By Adam Martin, Photos courtesy of kineticists.org
To the best of Jonathan Sterner’s knowledge, the Solstice Kinetic Sculpture Race is the second longest running race of its kind. Sterner is the Event Coordinator for this year’s race, scheduled for June 21 at Union Reservoir right here in Longmont. It promises to be a day of fun for everyone involved, from spectators to competitors, and at just $10 per car, it’s inexpensive to boot.
What Is Kinetics?
For those unfamiliar with the idea, kinetics is where art and engineering meet. Competitors build machines designed to travel over both land and water in order to complete a three-mile course that will take them in and out of Union Reservoir more than half a dozen times. Racers include everyone from what Sterner calls “backyard mechanics” to professional engineers who enjoy taking on fun side projects away from the office.
“The machines are human powered amphibious works of art,” Sterner explains. While the event is a race, teams are judged on far more than speed. Points are also awarded for theme, creativity and general “funness” of the machine’s design. For example, last year Sterner’s own team entered a nurse shark machine—a huge amphibious vehicle that looked like a shark, complete with a nursing hat, and team members dressed in scrubs.
The fastest teams will complete the course in about 45 minutes. The slowest teams generally take about two hours. While most of the teams in this year’s event are comprised of experienced racers, there are a few new comers, as well.
“Because there are so many veterans,” Sterner said, “most teams finish. A lot of first-years don’t.” Untested crafts rarely manage a smooth debut, often breaking down or sinking during the course of the race. However, the event is not highly competitive. Instead, participants tend to cheer one another on, often helping to make on-the-spot repairs to competitors’ crafts as needed. There is a spirit of community surrounding the entire day.
And, even if some teams don’t get to cross the finish line, that’s okay. The event is about a lot more than the race.
The Summer Solstice, which marks the first official day of summer, occurs on June 21 this year, and it’s no coincidence that the race falls on the same day. While the race, now in its 35th year, has always been about a good time, there’s a real emphasis this year on cultivating a family-friendly party atmosphere.
In addition to the race activities the day will include other ways to enjoy an afternoon on the beach. There will be live music throughout the event, featuring several local bands from the Longmont area, including Craig Cornett and the Phast & Wreckless, The Vinyl Underground and the Michael Scott Band. Food vendors will be on-hand, ensuring there will be plenty of tasty treats. Organizers are currently working on getting a permit for a beer garden, as well.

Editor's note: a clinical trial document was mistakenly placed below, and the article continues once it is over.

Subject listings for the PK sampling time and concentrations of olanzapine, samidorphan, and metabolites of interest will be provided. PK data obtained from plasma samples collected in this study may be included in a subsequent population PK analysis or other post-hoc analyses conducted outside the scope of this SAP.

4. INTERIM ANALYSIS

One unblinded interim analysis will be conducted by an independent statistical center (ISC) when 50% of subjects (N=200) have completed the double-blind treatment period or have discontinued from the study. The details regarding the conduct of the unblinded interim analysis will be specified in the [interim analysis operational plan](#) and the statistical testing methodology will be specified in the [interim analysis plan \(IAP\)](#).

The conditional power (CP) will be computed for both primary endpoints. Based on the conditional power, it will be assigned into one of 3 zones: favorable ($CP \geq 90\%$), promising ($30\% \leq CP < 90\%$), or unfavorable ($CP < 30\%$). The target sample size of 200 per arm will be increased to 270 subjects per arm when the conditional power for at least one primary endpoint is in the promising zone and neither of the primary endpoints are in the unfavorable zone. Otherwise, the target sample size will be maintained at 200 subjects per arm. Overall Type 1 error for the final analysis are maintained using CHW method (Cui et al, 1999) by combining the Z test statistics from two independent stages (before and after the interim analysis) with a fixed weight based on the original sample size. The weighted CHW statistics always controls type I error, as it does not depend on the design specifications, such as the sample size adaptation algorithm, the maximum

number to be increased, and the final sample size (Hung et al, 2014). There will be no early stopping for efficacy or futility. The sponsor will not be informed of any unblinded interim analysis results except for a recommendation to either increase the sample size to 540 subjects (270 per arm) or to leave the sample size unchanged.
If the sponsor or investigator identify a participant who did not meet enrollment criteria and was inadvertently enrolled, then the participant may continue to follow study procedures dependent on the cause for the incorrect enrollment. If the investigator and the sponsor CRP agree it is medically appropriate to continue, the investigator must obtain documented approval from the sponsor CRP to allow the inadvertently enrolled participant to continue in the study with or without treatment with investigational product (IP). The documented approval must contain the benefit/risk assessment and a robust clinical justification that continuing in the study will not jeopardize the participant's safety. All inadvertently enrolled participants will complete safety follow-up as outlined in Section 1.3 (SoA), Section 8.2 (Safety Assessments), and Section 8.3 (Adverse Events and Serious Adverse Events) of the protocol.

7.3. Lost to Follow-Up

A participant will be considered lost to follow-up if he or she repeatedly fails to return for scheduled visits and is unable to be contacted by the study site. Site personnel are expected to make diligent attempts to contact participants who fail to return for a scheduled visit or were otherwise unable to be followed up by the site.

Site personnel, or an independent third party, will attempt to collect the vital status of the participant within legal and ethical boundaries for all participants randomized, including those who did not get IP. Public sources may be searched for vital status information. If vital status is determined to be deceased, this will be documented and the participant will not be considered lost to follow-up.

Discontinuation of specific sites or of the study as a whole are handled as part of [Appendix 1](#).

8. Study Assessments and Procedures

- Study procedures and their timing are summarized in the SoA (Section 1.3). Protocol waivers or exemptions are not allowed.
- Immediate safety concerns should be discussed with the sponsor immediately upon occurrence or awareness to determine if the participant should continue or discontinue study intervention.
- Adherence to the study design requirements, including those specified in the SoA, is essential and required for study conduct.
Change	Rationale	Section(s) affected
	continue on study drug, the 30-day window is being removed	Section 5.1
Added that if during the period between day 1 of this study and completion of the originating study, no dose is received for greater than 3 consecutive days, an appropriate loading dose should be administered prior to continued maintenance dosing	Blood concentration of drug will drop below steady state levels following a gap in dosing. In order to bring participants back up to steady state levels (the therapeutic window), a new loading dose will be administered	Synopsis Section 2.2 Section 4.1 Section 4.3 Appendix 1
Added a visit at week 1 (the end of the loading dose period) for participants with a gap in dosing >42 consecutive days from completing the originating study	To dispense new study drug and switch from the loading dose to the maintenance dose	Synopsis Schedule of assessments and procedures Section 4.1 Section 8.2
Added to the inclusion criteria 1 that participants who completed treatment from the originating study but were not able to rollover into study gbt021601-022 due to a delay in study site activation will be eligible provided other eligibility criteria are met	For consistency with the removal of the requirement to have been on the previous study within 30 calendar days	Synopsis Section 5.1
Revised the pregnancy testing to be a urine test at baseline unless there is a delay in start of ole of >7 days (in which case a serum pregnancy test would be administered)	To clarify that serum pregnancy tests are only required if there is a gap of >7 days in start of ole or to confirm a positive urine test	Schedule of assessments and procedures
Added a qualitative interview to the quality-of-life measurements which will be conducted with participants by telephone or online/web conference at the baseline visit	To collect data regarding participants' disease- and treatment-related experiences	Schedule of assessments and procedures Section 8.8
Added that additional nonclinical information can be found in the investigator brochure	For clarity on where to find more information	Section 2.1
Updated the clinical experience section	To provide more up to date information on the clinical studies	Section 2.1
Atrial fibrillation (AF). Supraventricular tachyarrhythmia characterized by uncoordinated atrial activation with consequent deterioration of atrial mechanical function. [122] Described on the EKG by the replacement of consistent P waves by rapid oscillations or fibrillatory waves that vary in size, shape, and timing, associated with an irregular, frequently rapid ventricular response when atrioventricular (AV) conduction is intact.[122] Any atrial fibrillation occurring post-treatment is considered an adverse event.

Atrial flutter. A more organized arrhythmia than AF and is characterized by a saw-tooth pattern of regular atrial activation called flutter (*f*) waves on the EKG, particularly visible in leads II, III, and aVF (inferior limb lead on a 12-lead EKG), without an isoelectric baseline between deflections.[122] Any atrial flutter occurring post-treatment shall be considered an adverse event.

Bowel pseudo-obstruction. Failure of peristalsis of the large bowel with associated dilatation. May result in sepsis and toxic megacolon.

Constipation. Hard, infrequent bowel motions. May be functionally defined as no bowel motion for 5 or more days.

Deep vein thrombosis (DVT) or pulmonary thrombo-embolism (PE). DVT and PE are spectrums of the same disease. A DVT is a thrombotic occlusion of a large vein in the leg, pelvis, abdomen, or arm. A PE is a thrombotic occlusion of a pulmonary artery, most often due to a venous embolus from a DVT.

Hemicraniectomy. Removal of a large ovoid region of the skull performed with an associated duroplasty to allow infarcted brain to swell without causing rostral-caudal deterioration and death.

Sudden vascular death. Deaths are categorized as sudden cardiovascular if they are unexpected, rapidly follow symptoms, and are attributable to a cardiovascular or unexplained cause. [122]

Additionally, anyone is welcome to bring a picnic if they prefer, making it possible for the whole family to enjoy the day for less than the cost of a single movie ticket.
A Whole Day Of Fun
The day kicks off at 1 p.m. with opening ceremonies and craft judging. Then, at 2:15, kids will have a chance to test their engineering skills in the Kid’s Recycled Raft Race. Any child can register for the kid’s race, which takes place in shallow water on the swim beach. Last year, participants were limited to cardboard and duct tape to construct their rafts. This year, they’re allowed to use any recyclable material, including cardboard, bottles, cans, plastic containers and anything else that would be fit to toss in your recycling bin.
“The point of the kid’s race is to make Kinetics a really family friendly event,” said Karen Schaub, organizer of the event. The emphasis is on having a good time, not finishing. (In fact, the “Titanic Award”, given to the kid’s team whose craft sinks in the most dramatic manner, is highly coveted!) All participants will receive an award for their efforts.
At 6 p.m., swimmers will take to the water in the Solstice Swim, which gives participants the option to compete in traditional swimming races. There will be .5 mile, 1.2 mile and 2.4 mile races.
Finally, the day will end in spectacular fashion with a Beach Bonfire at 8 p.m. As the bonfire kicks off, organizers plan to launch a sea monster sculpture into Union Reservoir. At dusk, the sea monster will be set ablaze, promising a memorable sight to finish off the day.
“ The machines are human powered amphibious works of art.”
If you’d like to get involved, it’s not too late. Sterner was quick to point at that a basic craft can be built in just a few day’s time with little investment. Additionally, event organizers are still accepting volunteers and will happily put you to work if you’re willing to help out.
It’s also worth noting that any proceeds made from the event will be donated to Union Reservoir to help fund upcoming improvement projects.
You can find out more about the event, including a full schedule, race maps and instructions for registration, on the event’s website at kineticists.org. Whether you’re interested in helping, racing or just enjoying the sights and sounds of a day on the beach, be sure to put the Solstice Kinetic Sculpture Race on your calendar.